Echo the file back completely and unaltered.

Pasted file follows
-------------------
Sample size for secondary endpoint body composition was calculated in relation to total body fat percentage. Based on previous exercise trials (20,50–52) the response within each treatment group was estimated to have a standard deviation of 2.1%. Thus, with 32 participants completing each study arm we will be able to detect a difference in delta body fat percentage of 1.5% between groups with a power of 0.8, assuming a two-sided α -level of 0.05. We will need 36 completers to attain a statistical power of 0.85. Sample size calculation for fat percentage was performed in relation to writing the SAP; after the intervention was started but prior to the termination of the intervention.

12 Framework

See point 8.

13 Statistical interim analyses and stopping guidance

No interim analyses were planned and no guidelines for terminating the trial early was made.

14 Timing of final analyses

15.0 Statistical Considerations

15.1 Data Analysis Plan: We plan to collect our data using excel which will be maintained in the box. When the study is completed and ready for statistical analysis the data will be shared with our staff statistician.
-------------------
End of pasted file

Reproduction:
Sample size for secondary endpoint body composition was calculated in relation to total body fat percentage. Based on previous exercise trials (20,50–52) the response within each treatment group was estimated to have a standard deviation of 2.1%. Thus, with 32 participants completing each study arm we will be able to detect a difference in delta body fat percentage of 1.5% between groups with a power of 0.8, assuming a two-sided α -level of 0.05. We will need 36 completers to attain a statistical power of 0.85. Sample size calculation for fat percentage was performed in relation to writing the SAP; after the intervention was started but prior to the termination of the intervention.

12 Framework

See point 8.

13 Statistical interim analyses and stopping guidance

No interim analyses were planned and no guidelines for terminating the trial early was made.

14 Timing of final analyses

15.0 Statistical Considerations

15.1 Data Analysis Plan: We plan to collect our data using excel which will be maintained in the box. When the study is completed and ready for statistical analysis the data will be shared with our staff statistician.